“Some forty-two miles up the river from the El Tovar Crystal canyon, I saw on the east wall, stains in the sedimentary formation about 2,000 feet above the river bed.
“There was no trail to this point, but I finally reached it with great difficulty. Above a shelf which hid it from view from the river, was the mouth of the cave.
“There are steps leading from this entrance some thirty yards to what was, at the time the cavern was inhabited, the level of the river.
“When I saw the chisel marks on the wall inside the entrance, I became interested.” (Nexus, April-May 1993, pp. 36-39)
Following several hundred feet of passage, the explorer found himself in a network of passages and hundreds of rooms radiating from a central point like spokes in a wheel.
The relics seen (some of which he photographed by flashlight) were astonishing. There were mummies, images and artifacts of a high technology. And an unknown grey metal resembling platinum. Everywhere he looked, hieroglyphics were to be seen.
Does that awaken your appetite?
But here is the bombshell that blows to pieces our ideas on how long it took the canyon to form.
The point is that this archaeological site is some 2,000 feet above the present river bed. And it has steps leading a short distance to the former river level.
Do you see? This would mean that the water in the river was about 2,000 feet higher only a few thousand years ago.
If this is true, then the water level dropped 2,000 feet lower in just a few thousand years since those first explorers were here.
That drop in water level would have been rapid at first – due to the huge amount of water on the continent.
Of course, the entire story could be an elaborate newspaper hoax. However, the fact that it was on the front page, named the prestigious Smithsonian Institution, and gave a highly detailed story that went on for several pages, lends a great deal to its credibility. It is hard to believe such a story could have come out of thin air.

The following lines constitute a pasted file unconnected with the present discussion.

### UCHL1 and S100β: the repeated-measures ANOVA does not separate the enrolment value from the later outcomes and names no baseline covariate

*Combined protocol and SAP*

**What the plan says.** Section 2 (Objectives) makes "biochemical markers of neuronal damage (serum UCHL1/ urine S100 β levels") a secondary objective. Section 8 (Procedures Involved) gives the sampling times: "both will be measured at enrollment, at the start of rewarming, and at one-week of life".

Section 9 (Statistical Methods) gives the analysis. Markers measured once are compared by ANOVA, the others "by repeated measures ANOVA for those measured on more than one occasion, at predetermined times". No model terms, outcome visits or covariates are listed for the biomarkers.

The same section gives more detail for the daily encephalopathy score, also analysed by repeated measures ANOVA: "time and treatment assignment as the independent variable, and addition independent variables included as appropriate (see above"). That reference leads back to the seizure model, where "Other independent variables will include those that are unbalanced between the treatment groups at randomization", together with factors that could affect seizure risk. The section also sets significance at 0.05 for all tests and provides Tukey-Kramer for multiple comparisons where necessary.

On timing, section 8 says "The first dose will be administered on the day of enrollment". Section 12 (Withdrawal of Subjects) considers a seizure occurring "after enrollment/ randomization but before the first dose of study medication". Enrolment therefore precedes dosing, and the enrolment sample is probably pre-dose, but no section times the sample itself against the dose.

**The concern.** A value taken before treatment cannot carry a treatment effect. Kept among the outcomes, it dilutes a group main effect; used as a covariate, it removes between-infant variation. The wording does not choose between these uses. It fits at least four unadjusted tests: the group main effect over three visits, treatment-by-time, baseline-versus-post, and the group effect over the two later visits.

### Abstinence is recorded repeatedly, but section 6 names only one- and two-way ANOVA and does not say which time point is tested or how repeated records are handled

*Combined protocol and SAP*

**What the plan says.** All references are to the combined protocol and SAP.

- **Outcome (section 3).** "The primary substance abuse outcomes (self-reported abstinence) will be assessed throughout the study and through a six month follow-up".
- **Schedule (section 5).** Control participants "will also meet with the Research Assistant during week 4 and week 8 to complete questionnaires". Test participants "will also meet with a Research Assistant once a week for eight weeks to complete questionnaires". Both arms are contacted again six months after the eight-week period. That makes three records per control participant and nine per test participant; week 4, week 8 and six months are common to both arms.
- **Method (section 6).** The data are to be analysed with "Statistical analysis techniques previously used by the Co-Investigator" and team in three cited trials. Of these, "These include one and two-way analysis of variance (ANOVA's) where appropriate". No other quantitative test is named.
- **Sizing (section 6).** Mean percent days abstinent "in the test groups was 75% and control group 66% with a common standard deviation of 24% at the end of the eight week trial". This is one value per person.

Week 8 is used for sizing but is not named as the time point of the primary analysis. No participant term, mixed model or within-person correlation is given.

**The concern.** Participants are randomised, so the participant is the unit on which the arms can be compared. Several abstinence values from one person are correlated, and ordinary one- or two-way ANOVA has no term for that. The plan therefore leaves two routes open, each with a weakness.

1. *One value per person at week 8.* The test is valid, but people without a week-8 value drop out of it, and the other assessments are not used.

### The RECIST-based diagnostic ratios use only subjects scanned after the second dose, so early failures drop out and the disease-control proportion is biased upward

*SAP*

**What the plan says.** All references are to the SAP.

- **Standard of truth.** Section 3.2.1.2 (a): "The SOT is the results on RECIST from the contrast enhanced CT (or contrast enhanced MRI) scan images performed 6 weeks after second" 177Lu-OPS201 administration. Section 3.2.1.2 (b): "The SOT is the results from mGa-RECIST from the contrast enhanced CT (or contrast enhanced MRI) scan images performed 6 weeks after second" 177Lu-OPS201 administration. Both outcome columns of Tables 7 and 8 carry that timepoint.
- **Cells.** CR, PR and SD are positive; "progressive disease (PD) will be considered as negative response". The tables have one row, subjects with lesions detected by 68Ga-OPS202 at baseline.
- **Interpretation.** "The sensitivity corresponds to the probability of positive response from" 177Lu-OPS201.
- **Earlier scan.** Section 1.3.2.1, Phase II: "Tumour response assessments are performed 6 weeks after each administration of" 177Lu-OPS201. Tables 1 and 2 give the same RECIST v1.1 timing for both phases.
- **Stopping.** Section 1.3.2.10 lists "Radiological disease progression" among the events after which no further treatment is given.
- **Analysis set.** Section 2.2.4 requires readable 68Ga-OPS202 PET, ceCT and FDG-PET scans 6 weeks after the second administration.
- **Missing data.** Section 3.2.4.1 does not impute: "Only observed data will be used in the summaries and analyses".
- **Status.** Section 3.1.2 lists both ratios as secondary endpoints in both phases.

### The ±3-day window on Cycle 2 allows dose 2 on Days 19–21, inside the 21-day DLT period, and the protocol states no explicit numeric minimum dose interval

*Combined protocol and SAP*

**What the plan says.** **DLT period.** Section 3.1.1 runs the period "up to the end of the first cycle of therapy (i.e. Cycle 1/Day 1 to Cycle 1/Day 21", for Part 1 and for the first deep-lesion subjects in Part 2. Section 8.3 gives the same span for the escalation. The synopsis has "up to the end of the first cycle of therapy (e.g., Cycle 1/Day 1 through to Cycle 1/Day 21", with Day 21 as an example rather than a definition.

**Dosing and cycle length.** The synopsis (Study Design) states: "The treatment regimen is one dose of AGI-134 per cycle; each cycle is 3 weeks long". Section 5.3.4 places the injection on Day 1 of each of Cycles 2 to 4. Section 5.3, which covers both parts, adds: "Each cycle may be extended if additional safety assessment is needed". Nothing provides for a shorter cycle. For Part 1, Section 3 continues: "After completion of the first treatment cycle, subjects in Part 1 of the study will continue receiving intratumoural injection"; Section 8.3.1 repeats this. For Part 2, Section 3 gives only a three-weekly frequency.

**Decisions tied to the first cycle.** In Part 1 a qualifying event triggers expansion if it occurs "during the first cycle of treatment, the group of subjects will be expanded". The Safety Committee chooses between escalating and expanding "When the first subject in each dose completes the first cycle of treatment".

More recently, two backpackers who entered the Grand Canyon claimed that at an elevation of some 800 feet, they saw several cave entrances, just as reported in the newspaper article.
But the entrances all seemed to be sealed shut or destroyed, as if to keep everyone out. (This raises the question, Why would anyone want to deliberately seal off caves in such a remote area, so difficult of access?)
Being expert rock climbers, the two men climbed toward the most promising looking cave entrance.
Upon reaching the entrance they discovered that, several feet in, it had likewise been sealed off with native rock. The entrance itself appeared to be man made. A 6 foot circular pattern was clearly hewn into the ceiling.
The question arises, if the newspaper article was a mere hoax, then what did these more recent backpackers stumble upon? And why were the entrances to such extremely remote caves sealed?
And something else. The backpacker’s discovery was made at least 40 miles from the location given in the newspaper article. So, if the newspaper report was not a hoax, and the backpackers had found the real location, could the newspaper location have been misinformation to keep people away?
But the point of my mentioning the story, is this.
If the report is genuine, then those early post-Flood, Egyptian-style visitors were in a canyon whose water run-off was still copious, the Flood-laid sediments still relatively soft.
And in the few millennia since that time, the river has dropped anything up to 2,000 feet lower. Or 800 feet lower. It doesn’t matter how much. It has not taken millions of years.
I notice that most inhabited areas of the planet are reported to be drier than they were even a century ago. Water shortages will feature in coming media news broadcasts.